A California condor in the wild. Hunters are not allowed to use lead ammunition… (Associated Press )
A bill that would ban the use of lead ammunition by all hunters throughout California awaits Gov. Jerry Brown’s signature. There’s no question that he should sign AB 711 into law. It’s smart, it’s measured and it protects animals and people from potential lead poisoning from animal meat.
Let’s start with the most compelling reason to do this: Lead is toxic to every living thing -- humans, other mammals, birds.
A consensus statement signed by 30 leading researchers and published in the journal Environmental Health and Perspectives says “lead-based ammunition is likely the greatest largely unregulated source of lead that is knowingly discharged into the environment in the United States.”
There is already a federal ban on the use of lead ammunition for hunting waterfowl. And since 2008, the use of lead ammunition has been banned in the range of the California condor. Of course, no one is allowed to hunt condors. But condors scavenge the carcasses of dead animals, including those that have been hunted. If those animals were shot with lead ammunition, then the condors end up ingesting lead-tainted flesh.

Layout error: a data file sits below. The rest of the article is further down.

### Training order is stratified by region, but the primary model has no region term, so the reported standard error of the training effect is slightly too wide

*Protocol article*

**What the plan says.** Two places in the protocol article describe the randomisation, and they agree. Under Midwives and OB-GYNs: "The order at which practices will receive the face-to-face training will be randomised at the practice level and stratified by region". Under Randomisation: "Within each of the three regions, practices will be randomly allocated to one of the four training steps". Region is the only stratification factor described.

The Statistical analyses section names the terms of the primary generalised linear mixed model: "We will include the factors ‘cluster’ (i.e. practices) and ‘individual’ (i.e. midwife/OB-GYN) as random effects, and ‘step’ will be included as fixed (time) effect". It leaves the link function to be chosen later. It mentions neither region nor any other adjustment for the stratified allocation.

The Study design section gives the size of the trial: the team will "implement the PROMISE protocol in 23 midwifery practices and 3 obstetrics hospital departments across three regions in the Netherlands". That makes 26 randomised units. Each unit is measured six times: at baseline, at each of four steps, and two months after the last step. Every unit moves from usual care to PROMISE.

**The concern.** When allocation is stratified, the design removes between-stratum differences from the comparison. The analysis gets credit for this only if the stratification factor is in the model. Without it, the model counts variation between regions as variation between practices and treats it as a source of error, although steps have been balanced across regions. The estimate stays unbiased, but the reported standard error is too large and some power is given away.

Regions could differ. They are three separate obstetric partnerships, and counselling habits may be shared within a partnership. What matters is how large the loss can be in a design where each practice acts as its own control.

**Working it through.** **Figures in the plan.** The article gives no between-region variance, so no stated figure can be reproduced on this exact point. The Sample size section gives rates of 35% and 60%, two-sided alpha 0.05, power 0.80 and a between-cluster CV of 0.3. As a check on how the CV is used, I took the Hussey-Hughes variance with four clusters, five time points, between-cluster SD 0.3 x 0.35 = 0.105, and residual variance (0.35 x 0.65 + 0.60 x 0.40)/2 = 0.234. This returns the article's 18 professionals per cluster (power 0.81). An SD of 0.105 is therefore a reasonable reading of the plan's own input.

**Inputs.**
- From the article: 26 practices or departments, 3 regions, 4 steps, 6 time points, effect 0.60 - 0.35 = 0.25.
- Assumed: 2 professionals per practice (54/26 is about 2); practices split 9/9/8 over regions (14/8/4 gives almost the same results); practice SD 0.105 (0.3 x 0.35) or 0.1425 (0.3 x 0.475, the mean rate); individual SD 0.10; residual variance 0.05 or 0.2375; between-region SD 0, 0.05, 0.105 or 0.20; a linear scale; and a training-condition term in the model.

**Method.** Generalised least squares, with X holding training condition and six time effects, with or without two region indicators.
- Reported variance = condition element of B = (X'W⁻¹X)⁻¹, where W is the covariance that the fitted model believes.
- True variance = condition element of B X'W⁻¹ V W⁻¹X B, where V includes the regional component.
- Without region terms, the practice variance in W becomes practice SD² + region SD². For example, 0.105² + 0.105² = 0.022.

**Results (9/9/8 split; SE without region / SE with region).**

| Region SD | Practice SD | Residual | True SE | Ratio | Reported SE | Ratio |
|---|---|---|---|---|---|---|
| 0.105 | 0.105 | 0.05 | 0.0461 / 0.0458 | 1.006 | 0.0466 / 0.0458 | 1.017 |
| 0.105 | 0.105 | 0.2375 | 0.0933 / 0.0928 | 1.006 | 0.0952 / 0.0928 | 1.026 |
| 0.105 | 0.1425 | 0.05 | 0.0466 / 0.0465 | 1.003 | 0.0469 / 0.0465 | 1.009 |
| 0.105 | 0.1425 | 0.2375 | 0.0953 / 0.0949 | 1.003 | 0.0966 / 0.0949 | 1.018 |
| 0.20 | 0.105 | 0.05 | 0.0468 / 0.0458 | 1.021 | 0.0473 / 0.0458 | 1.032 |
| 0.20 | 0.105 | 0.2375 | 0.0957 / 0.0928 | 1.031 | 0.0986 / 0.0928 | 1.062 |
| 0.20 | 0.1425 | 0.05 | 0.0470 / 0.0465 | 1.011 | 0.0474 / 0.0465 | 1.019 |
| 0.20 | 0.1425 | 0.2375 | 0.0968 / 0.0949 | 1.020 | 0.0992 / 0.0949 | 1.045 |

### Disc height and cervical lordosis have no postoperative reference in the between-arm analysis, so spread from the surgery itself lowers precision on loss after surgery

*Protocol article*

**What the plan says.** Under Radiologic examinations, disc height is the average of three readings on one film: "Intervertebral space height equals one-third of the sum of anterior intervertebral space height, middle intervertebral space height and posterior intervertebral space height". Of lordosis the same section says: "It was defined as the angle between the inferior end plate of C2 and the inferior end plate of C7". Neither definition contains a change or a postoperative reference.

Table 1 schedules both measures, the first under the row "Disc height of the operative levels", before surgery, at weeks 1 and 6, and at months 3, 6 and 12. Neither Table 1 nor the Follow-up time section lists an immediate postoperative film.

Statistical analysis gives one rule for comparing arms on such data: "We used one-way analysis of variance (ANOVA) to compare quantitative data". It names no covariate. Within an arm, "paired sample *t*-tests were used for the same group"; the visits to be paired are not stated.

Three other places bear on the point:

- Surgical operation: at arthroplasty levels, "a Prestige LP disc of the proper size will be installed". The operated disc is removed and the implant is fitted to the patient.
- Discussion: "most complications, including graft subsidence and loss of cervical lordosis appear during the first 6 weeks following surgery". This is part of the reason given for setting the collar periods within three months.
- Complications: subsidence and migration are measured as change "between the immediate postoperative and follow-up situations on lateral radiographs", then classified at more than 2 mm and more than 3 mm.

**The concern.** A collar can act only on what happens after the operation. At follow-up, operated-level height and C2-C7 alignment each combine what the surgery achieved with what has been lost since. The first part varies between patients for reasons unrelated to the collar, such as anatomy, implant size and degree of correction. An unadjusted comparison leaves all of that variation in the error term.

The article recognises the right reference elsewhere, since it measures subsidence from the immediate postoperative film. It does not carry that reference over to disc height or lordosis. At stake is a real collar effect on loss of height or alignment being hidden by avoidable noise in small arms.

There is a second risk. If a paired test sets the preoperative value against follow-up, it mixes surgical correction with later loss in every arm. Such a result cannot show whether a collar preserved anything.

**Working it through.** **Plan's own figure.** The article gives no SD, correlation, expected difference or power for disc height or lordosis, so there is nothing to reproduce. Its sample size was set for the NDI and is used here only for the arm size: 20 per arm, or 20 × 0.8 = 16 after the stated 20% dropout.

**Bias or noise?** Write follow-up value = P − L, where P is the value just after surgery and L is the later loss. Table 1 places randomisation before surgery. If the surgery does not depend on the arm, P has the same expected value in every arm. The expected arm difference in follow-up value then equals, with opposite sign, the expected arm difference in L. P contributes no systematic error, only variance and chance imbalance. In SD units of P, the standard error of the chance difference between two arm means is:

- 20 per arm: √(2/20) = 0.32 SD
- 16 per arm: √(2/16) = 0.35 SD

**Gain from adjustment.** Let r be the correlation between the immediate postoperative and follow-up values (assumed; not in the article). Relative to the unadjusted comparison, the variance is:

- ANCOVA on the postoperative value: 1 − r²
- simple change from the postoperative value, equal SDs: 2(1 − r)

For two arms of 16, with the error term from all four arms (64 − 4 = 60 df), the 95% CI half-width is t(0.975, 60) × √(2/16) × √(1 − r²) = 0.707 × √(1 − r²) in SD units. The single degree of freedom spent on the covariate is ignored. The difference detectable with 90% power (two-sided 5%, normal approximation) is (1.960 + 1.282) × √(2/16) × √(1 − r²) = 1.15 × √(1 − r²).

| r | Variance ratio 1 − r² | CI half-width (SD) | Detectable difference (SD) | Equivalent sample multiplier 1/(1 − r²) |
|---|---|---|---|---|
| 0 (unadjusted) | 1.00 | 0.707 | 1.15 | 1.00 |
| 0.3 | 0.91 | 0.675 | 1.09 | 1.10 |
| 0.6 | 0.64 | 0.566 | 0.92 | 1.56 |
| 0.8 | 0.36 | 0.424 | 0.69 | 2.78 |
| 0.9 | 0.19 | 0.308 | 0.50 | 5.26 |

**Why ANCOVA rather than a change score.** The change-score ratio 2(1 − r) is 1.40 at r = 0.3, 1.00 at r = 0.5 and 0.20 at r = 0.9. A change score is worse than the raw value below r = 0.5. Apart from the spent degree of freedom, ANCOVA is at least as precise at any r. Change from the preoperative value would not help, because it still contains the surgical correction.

When hunters field dress their kill and leave behind what they don’t want, other animals feast on the remains -- but risk being poisoned by the shards of lead ammunition in the carcasses.
Some opponents have argued this bill is a way to curb hunting in California, by forcing hunters to buy more expensive non-lead shells and bullets. It’s not. First of all, the prices of non-lead ammo have come down as more hunters use it. Second, even if non-lead ammo is more expensive, that’s the price that has to be paid to keep everyone safer, including hunters. (The unleaded gas in your car is more expensive than the leaded gas you used to buy.)
The National Park Service reports on its website that studies have shown that wild game meat consumed by humans can sometimes be tainted with lead as well. And ammunition is just a small percentage of the total cost of outfitting yourself as a hunter.
This bill is sponsored by a trio of animal and environmental protection organizations: the Humane Society of the United States, Defenders of Wildlife and Audubon California.
But it’s also got support from the California Department of Fish and Wildlife, and many hunters. A group of 25 hunters signed a letter last spring endorsing it and noting that the continued use of lead ammunition in light of its risks to wildlife and public health “is at odds with the proud tradition of responsible hunting stewardship.” Among the signers is Michael Sutton, president of the California Commission on Fish and Game, and Richard Rogers, the commission's vice president.
Lead ammo can still be used at shooting ranges. This will just ban it in the field. And the state will have until 2019 to put the ban fully into effect.
There’s no reason for this not to be the law in California. It protects everyone.
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